Election watch – week three

by Seamus Ward

22 November 2019

The election campaign is now in full swing, with some manifestos published and the first head-to-head debate between Jeremy Corbyn and Boris Johnson held this week.

At least one poll is showing the NHS, rather than Brexit, is the most important election issue. And the main parties’ leaders clashed over the NHS during their TV debate. Mr Corybn alleged Mr Johnson had held a series of secret meetings where proposals to ‘open up our NHS markets to American companies’ were discussed.Houses of parliament

The prime minister replied that the claim was ‘an absolute invention’. He continued: ‘There are no circumstances whatever in which this government, or any Conservative government, will put the NHS on the table in any trade negotiation.’

Labour put the NHS at the heart of its manifesto. As well as reiterating its promises on spending – overall increases averaging 4.3% a year – it added that public sector workers, including those in the NHS, would receive a 5% pay rise in its first year of government. There would be above-inflation awards in the following years. Agenda for Change terms and conditions would be put into law alongside safe staffing limits for all staff. It would invest in staff training and introduce a bursary for nurses, midwives and allied health professionals.

If elected, the Health and Social Care Act 2012 would be scrapped, a joined-up model of community care introduced, with greater funding allocated to close-to-home services, and the internal market abolished.

It said the Conservatives were using the principle of collaboration in the NHS long-term plan to ‘further entrench private sector delivery of healthcare’. Outsourced services would be brought back in-house, with Labour promising its ‘urgent priority is to end NHS privatisation’.

The Labour manifesto also promised additional funding to meet new mental healthcare standards, improve public health and free annual dental check-ups. A national care service for England would be established to provide community-based, person-centred care with free personal care.

An infrastructure plan to bring capital investment in the NHS in England up to the international average would be developed. Decisions on capital investment would be balanced between regions and transparent. The confirmed hospital rebuilds announced earlier this year by the Conservatives would be completed and there would be additional investment in primary care surgeries, artificial intelligence and state-of-the-art medical equipment, it said. Over time, it would ‘take back’ private finance initiative contracts.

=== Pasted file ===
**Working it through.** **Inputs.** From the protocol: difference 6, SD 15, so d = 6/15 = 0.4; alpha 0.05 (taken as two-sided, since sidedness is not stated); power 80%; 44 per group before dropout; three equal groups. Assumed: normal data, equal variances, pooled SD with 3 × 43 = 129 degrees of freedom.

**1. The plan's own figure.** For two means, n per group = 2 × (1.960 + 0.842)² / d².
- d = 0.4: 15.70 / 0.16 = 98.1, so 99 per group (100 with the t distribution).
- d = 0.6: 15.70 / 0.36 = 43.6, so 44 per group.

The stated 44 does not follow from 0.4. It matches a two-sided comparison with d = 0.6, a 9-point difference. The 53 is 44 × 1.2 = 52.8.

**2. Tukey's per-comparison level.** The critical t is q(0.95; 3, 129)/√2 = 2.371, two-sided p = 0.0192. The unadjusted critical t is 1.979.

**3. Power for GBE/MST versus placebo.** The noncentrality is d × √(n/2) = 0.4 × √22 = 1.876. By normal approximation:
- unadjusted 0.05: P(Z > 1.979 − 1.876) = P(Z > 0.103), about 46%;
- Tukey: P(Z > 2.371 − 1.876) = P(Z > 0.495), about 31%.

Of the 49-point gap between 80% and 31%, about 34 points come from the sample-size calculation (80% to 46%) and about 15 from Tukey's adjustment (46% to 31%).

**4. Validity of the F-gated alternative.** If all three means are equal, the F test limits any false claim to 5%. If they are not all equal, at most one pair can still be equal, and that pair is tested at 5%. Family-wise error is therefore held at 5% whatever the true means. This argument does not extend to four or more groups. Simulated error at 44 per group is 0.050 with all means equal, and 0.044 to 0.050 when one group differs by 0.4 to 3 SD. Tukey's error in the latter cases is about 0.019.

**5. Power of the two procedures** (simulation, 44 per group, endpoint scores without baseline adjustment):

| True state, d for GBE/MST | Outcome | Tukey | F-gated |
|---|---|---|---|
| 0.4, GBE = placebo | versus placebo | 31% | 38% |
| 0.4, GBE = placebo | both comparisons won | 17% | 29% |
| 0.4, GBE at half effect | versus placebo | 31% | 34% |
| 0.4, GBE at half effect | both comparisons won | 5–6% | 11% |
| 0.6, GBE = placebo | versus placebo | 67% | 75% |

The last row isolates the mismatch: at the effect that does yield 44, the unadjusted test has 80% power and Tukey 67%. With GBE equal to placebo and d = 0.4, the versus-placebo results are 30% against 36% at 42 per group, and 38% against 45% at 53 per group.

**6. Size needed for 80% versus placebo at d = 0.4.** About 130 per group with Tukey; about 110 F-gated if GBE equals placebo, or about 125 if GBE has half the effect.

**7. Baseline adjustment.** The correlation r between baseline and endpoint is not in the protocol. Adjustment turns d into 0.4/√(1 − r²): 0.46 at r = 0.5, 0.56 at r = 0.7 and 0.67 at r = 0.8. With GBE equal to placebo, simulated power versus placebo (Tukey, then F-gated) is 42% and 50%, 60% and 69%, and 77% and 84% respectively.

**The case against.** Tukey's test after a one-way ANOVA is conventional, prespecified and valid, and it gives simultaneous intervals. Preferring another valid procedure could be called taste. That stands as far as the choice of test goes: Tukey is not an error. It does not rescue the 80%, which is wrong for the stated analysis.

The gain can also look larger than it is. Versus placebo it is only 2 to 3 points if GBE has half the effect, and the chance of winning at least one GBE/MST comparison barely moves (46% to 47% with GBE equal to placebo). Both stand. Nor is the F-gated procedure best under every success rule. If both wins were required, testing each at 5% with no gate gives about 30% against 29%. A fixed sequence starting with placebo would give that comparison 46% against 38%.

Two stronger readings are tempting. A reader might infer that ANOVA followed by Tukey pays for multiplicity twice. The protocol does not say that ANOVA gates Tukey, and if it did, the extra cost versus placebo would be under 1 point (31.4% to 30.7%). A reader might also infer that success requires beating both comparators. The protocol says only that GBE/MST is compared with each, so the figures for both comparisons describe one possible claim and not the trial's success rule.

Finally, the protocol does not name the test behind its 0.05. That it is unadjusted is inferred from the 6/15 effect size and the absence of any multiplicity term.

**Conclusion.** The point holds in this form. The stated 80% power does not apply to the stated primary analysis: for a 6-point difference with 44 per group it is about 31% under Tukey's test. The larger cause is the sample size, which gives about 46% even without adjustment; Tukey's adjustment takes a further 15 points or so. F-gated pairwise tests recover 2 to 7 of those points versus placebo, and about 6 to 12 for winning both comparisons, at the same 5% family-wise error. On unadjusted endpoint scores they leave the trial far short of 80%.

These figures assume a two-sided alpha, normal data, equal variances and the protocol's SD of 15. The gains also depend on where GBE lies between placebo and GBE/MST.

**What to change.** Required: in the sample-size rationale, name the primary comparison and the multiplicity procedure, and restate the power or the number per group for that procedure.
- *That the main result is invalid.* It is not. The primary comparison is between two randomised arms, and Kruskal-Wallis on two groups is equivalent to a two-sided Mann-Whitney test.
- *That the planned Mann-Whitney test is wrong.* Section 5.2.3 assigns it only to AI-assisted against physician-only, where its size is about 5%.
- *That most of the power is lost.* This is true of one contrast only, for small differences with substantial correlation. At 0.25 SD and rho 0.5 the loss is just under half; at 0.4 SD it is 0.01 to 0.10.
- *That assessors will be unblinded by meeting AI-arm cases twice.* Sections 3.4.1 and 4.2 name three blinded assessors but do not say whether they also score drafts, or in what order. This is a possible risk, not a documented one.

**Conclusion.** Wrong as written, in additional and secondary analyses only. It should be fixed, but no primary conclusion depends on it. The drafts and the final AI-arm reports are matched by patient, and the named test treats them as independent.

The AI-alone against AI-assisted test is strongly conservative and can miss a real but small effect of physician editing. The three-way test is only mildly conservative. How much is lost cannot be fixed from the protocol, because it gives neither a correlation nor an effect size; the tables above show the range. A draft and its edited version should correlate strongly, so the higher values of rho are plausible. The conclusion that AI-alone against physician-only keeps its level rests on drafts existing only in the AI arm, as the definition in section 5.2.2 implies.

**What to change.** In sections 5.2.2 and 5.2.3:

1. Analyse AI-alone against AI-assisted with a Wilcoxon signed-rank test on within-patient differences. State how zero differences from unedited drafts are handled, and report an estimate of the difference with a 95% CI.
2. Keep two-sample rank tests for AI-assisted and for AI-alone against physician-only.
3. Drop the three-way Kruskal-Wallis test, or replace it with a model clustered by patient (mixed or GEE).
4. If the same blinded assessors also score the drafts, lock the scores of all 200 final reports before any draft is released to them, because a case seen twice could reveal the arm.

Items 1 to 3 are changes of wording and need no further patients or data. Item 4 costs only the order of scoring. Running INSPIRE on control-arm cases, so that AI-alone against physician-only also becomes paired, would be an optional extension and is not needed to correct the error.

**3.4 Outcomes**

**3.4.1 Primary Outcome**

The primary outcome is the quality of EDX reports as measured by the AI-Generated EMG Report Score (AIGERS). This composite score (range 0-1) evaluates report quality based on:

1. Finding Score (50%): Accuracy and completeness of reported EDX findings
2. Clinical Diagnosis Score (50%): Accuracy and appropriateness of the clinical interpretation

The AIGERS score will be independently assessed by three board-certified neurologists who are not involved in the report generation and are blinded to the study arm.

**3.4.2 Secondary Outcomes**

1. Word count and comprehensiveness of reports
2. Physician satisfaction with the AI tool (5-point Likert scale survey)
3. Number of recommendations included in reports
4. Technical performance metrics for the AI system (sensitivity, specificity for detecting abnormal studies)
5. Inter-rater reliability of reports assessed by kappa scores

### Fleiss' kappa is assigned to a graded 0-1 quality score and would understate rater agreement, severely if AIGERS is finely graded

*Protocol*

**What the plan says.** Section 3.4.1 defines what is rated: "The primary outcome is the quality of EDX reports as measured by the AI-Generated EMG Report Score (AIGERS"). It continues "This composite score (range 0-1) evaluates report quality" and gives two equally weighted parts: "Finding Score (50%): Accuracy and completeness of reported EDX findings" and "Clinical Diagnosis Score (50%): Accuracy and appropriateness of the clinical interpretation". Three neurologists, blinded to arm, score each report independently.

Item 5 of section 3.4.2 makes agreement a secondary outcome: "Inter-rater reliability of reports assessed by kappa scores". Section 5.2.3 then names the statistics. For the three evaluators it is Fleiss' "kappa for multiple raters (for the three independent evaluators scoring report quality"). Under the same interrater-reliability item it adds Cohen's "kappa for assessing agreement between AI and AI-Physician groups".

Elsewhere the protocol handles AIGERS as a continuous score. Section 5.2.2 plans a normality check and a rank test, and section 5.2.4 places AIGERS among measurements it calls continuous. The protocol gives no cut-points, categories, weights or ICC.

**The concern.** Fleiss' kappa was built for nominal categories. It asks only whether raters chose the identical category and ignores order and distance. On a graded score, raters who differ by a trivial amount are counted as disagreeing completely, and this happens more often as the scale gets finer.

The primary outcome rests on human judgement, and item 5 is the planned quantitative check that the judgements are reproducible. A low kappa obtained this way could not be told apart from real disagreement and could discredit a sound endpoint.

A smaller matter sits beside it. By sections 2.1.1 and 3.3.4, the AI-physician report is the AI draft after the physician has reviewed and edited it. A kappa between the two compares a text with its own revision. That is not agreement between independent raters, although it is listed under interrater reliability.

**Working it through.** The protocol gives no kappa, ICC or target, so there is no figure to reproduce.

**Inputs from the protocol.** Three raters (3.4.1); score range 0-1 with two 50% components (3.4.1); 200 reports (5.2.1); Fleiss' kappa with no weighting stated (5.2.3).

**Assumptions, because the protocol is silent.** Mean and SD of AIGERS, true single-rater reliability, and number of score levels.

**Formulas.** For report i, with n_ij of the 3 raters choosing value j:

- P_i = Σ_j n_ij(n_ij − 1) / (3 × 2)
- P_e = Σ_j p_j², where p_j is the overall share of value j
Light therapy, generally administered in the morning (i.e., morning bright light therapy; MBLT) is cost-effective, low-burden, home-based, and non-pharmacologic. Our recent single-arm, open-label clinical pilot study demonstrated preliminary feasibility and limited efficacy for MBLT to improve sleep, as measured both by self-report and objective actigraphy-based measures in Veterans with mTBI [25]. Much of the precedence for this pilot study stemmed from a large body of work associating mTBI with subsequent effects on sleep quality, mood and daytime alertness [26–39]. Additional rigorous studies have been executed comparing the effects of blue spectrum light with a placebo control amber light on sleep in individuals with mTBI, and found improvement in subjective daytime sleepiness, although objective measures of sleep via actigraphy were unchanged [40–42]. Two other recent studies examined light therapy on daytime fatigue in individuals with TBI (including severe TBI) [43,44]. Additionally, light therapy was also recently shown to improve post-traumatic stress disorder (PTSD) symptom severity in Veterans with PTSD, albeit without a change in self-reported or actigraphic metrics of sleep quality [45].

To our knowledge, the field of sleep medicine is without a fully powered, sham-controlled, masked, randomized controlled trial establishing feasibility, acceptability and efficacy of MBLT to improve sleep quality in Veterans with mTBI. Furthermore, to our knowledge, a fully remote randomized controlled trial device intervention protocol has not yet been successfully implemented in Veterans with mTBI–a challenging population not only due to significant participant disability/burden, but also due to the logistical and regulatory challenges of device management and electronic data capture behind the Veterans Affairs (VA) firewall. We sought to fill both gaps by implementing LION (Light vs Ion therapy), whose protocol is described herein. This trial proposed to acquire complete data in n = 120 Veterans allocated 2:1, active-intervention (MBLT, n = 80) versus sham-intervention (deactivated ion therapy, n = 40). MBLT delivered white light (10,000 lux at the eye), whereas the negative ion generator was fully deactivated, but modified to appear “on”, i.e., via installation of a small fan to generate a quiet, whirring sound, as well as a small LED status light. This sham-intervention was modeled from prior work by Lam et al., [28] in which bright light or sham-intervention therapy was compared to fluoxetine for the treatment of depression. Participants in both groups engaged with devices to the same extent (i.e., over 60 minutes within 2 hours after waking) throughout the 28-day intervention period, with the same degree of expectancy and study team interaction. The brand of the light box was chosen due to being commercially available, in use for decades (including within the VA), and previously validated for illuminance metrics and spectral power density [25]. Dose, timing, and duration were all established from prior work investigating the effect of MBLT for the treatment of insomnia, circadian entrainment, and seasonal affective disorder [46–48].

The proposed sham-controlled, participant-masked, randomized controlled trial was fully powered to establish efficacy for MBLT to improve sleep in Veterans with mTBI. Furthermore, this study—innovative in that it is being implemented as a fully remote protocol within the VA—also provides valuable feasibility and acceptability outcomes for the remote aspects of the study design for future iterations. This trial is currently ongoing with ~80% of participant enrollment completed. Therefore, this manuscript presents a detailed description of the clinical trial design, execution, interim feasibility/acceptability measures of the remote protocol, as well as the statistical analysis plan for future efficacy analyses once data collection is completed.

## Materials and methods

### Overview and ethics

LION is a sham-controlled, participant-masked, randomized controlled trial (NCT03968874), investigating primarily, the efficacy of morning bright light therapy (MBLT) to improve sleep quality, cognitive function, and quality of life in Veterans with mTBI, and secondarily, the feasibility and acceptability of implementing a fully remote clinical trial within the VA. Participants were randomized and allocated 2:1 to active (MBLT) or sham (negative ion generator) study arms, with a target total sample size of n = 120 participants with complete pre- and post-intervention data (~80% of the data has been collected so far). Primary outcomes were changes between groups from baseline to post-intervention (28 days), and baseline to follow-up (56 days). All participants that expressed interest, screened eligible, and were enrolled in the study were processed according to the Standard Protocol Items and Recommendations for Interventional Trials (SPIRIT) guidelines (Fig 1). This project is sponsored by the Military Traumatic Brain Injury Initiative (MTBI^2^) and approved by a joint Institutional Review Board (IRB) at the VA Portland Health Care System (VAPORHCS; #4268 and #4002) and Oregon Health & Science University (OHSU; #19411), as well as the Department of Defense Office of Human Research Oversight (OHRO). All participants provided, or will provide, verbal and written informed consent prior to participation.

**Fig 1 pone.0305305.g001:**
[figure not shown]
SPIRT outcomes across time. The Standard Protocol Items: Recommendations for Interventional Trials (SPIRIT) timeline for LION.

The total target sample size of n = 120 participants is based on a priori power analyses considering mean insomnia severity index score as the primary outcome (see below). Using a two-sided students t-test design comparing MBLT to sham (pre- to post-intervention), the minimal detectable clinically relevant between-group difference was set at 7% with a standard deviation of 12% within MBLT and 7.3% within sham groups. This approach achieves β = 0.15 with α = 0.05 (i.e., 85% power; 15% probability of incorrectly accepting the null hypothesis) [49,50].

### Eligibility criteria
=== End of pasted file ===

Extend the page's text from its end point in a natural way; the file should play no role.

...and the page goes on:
In its manifesto, the Liberal Democrats promised to boost NHS and social care funding in England by £35bn over the next five years – £7bn a year paid for by increasing income tax by 1%. Additionally, a £10bn capital fund would be set up to upgrade buildings, equipment and ambulances.

It promised that a Lib Dem government would tackle staff shortages within five years through retaining freedom of movement for European Union citizens, reinstating nursing bursaries and creating a national workforce strategy that matches training places to future needs.

A Lib Dem government would ensure mental healthcare is given ‘the same urgency as physical health’. It would amend the Health and Social Care Act, to make the NHS work in a more efficient and joined-up way, and automatic tendering would be ended.

It warned that Brexit – the party has vowed to remain in the EU if elected – was a serious threat to the sustainability of the NHS, threatening staff recruitment, as well as delays on medicines and diagnostic tests. A trade deal with the United States could lead to greater involvement of US corporations in NHS services and the UK medicines market, it claimed.

In the longer-term, a Liberal Democrat government would commission the development of a dedicated health tax and establish a cross-party health and social care convention on long-term funding. A statutory independent budget monitoring body, similar to the Office for Budget Responsibility, would report every three years on the level of funding needed to provide safe and sustainable health and care. Its ultimate aim is to bring together health, social care and public health, with pooled budgets and supporting integrated care systems.

The Conservative manifesto is not yet published – there are rumours it will be unveiled this weekend – but the party has not remained silent on its health service plans.

Speaking at the CBI conference early in the week, Mr Johnson again committed himself to the NHS and other public services by postponing a planned decrease in corporation tax. This would release £6bn to spend on the nation’s priorities, including the health service, he said.

As part of a range of measures on immigration, the Tories said the international health surcharge would be extended to all overseas workers, including EU citizens, and rise to £625 a year. Currently, those on work, study or family visas incur average annual costs of £625, but individuals only pay a surcharge of £400, the party said. The measure will raise over £500m a year, which can be spent on NHS services, it added.

Reducing access to benefits for immigrants and ending the practice of sending child benefit abroad to support children who do not live in the UK would save an estimated £800m a year by 2024/25, the Conservatives said – ‘money that can be invested in the NHS and supporting vulnerable people’, the party added.